11 Paul and Barnabas continued on to Antioch in Pisidia, where they gave a bold witness to the people of the city. When the Jews became enraged at their preaching concerning Jesus’ resurrection, the two men turned their attention to the people of the nations, referring to the prophetic words of Isaiah: “I have appointed you as a light of nations, for you to be a salvation to the extremity of the earth.” (Acts 13:47) And while Gentiles who were righteously disposed began to rejoice at this, the Jewish populace drove Paul and Barnabas out of the city. Yet they continued on their way filled with joy and holy spirit. At their next stop, in Iconium, they had a similar experience. As a result of their preaching, a great multitude of Jews and Greeks became believers, but those who did not accept the message stirred up the people, with both Jews and Gentiles becoming intent on doing them violence, so that it was necessary for them to flee elsewhere in order to continue preaching the good news.
12, 13. (a) What happened to Paul in Lystra? (b) How did Paul show his trust in Jehovah?
12 In Lystra, after Paul brought about the healing of a man lame from birth, the people thought the two men were gods. They called Barnabas Zeus, and Paul they called Hermes, since he was the one taking the lead in speaking. However, Paul and Barnabas restrained them, saying: “Men, why are you doing these things? We also are humans having the same infirmities as you do, and are declaring the good news to you.” (Acts 14:15) About then the Jews from Antioch and Iconium who were still on Paul’s trail arrived and, finding Paul, they stoned him and dragged him outside the city, imagining he was dead. But by Jehovah’s undeserved kindness Paul survived this ordeal, and the next day he left with Barnabas for Derbe, where he continued with his preaching and made quite a few disciples.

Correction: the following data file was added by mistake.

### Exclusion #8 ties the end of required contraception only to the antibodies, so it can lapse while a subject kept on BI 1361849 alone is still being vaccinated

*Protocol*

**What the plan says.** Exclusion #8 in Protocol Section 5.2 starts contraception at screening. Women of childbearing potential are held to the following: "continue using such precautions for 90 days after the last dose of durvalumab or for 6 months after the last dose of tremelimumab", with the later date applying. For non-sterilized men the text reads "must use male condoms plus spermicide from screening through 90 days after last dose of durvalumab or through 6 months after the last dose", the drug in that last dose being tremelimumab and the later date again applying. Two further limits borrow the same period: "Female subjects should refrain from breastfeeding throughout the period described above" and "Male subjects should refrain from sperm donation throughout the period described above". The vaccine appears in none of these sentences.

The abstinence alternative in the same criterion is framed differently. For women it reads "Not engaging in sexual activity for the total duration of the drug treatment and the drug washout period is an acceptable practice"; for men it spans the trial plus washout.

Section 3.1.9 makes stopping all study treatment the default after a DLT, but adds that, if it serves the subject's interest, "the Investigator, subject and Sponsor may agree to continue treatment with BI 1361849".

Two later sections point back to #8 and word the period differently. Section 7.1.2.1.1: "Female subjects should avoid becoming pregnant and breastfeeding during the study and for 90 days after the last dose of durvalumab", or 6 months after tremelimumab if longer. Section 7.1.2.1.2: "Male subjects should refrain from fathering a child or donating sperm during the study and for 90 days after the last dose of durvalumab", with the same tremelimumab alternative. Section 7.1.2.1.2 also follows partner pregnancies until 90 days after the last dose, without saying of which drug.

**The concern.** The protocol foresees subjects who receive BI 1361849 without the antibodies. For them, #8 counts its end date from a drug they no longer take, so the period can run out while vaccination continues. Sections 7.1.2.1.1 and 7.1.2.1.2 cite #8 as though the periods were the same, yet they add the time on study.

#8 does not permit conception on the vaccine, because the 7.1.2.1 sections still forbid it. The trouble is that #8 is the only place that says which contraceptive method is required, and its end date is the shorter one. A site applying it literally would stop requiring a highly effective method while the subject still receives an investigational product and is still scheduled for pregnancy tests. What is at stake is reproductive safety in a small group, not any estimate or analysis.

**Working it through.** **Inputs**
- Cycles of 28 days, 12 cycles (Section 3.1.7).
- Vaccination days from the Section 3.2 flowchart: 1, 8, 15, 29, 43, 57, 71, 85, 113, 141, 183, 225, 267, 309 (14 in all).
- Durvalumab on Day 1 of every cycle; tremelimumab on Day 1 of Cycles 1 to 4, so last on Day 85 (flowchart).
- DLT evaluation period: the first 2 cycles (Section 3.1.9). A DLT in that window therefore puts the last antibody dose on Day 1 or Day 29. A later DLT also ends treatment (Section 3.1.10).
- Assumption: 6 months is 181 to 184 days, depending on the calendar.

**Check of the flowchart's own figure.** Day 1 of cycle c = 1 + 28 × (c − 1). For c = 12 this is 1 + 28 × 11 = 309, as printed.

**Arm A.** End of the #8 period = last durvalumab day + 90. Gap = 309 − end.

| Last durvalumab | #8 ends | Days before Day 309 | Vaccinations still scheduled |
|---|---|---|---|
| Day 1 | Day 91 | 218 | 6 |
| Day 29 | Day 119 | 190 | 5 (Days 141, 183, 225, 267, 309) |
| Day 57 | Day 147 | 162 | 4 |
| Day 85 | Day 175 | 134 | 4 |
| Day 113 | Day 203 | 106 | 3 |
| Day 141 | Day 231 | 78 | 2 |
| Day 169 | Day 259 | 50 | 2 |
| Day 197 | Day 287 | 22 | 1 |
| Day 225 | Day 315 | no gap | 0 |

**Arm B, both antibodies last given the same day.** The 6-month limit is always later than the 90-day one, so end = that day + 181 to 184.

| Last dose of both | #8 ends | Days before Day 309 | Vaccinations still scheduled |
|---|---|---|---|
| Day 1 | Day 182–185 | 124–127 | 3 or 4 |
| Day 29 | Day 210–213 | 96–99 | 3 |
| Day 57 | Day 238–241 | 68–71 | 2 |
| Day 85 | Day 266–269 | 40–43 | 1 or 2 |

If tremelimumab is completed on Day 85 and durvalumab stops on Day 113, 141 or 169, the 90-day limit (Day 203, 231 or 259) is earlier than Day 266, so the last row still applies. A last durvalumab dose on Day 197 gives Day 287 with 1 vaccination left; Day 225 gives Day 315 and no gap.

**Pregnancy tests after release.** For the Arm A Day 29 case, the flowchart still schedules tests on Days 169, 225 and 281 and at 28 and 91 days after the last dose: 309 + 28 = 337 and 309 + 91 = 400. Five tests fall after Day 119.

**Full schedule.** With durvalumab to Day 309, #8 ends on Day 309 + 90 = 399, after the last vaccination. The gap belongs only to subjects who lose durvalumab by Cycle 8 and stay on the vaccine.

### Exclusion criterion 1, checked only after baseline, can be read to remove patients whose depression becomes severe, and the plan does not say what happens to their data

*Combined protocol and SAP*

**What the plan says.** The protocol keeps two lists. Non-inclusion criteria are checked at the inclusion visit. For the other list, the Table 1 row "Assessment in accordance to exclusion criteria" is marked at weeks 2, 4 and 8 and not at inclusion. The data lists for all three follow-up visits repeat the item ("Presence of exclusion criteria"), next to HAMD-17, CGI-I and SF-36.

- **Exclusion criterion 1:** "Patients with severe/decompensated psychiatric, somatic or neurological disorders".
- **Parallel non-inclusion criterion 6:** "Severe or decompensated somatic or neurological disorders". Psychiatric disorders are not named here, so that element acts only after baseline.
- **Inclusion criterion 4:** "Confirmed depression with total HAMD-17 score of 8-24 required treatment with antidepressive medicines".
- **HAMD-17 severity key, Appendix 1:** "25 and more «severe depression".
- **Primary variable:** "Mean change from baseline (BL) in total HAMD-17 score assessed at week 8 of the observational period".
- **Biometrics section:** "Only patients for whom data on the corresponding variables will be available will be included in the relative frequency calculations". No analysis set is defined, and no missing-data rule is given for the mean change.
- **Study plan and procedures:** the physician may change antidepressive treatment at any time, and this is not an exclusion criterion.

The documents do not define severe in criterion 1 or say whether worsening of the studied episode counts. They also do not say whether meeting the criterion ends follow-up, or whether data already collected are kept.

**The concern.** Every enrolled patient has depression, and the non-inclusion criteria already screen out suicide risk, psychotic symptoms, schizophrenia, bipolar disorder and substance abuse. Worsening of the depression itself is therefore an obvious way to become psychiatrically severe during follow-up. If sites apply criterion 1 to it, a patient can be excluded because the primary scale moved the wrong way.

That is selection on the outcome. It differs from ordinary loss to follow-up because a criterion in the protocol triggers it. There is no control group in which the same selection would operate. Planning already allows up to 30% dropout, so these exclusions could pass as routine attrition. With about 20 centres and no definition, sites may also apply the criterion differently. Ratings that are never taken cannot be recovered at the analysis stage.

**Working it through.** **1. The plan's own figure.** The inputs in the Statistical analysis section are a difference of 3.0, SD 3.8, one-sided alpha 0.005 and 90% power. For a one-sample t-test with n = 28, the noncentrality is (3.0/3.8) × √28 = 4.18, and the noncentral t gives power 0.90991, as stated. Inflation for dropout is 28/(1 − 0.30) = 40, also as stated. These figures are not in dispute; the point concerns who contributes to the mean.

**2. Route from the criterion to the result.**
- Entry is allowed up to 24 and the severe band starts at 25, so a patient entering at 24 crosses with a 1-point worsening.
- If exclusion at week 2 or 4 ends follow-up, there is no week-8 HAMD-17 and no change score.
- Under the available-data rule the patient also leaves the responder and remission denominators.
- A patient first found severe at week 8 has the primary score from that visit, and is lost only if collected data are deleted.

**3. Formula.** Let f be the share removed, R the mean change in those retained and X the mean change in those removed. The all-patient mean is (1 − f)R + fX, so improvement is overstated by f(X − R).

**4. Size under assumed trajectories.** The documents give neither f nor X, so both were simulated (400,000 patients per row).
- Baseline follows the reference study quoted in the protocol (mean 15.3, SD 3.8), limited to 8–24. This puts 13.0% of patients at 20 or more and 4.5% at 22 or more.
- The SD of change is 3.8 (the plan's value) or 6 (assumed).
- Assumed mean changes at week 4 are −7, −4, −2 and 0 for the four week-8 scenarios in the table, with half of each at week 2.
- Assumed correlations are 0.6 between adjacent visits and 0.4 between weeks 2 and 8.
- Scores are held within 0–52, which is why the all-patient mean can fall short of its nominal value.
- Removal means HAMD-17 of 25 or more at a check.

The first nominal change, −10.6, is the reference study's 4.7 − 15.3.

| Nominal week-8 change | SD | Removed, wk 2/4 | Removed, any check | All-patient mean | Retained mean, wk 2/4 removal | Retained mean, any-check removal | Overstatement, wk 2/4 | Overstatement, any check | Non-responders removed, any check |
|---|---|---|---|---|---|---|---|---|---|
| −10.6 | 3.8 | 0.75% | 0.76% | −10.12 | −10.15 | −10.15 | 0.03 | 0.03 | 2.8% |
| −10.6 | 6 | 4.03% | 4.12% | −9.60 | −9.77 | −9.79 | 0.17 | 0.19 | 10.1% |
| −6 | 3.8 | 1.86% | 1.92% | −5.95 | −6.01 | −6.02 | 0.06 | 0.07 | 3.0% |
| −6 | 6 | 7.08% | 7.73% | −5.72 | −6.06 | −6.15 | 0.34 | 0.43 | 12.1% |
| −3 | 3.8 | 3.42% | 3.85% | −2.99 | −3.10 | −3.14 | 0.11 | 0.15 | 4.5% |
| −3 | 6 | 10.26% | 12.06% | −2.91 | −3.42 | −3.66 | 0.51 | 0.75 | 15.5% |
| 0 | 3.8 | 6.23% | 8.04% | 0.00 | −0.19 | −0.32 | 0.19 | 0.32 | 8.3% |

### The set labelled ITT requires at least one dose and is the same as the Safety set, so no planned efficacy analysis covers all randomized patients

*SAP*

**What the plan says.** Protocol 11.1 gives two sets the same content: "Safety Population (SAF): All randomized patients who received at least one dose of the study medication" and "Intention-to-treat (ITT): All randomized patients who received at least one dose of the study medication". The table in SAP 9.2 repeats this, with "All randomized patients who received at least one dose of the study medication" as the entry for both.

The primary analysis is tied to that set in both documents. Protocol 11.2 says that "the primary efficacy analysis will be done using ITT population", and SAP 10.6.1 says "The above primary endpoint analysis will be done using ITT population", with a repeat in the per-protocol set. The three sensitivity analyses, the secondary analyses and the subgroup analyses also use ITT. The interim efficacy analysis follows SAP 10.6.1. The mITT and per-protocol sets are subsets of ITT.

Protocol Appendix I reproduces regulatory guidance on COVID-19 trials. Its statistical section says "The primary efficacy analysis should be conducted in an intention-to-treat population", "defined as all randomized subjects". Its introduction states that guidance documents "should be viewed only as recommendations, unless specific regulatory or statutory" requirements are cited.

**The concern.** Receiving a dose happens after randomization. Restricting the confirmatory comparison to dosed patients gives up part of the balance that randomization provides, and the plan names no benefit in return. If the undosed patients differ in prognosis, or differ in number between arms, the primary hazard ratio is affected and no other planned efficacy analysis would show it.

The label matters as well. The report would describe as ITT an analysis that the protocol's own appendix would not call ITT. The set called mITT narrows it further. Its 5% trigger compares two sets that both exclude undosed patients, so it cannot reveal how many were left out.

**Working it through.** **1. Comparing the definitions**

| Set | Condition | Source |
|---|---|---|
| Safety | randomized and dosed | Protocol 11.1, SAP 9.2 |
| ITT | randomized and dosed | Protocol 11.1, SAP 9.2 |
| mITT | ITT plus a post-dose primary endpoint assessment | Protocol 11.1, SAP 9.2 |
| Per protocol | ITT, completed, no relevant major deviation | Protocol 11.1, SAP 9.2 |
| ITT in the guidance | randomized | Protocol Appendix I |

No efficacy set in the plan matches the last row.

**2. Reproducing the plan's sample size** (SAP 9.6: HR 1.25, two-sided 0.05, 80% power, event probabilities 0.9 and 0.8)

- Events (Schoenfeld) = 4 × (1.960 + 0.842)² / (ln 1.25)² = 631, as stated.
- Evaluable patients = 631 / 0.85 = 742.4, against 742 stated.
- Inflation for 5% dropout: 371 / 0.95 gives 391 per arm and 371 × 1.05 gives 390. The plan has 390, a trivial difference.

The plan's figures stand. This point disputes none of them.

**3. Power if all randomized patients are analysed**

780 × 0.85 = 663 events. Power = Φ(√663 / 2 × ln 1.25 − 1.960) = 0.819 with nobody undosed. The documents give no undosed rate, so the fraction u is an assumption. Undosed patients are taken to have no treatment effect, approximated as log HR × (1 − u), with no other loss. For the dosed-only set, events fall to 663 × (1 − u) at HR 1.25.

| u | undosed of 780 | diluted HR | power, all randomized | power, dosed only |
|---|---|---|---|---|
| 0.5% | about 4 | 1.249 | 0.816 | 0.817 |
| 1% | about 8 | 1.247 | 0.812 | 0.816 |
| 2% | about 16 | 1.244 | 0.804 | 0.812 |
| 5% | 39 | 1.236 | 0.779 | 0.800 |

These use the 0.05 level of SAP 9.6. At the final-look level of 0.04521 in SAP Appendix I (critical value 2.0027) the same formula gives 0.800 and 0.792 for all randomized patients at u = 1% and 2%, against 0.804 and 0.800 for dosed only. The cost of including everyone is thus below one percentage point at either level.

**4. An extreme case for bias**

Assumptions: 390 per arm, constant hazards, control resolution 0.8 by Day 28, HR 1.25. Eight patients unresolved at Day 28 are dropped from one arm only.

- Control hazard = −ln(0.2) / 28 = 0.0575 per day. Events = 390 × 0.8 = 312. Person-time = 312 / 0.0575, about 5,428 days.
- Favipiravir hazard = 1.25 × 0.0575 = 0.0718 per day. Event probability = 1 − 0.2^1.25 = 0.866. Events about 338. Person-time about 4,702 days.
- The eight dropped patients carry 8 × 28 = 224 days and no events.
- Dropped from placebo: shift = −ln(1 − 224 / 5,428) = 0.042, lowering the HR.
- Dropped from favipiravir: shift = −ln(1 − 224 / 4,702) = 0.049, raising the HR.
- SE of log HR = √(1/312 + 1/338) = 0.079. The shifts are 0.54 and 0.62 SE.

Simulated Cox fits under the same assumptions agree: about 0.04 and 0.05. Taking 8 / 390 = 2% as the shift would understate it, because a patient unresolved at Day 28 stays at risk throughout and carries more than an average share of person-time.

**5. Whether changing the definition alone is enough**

13 Perhaps you are thinking, ‘After all of that I would have given up before I got killed.’ But not so with Paul. In fact, the account at Acts 14:21 relates that Paul and Barnabas returned to Lystra and to Iconium and to Antioch, where they had had so much opposition, as they wanted to strengthen and encourage the disciples. They reminded them, “We must enter into the kingdom of God through many tribulations.” So they continued in their work of building up the congregations and strengthening those who had become believers in Jehovah.—Acts 14:22.
FELLOW BELIEVERS CAUSE DISPUTES
14. What argument did some advance, and how was it resolved?
14 Unfortunately, it was not just opposers who brought problems at times, but even fellow believers caused disputes, claiming, for example, that unless the Gentiles got circumcised according to the custom of Moses, they could not be saved. (Acts 15:1, 2) After considerable disagreement on the point, it was determined that Paul and Barnabas and others would submit the matter to the apostles and older men of the central congregation in Jerusalem. After hearing their testimony and that of Peter and others, what was the decision? Not to trouble those of the nations who were turning to God except with the necessary things, that they abstain from things polluted by idols and from fornication and from blood.—Acts 15:12-20.
15. Because of what situation did Paul correct Peter?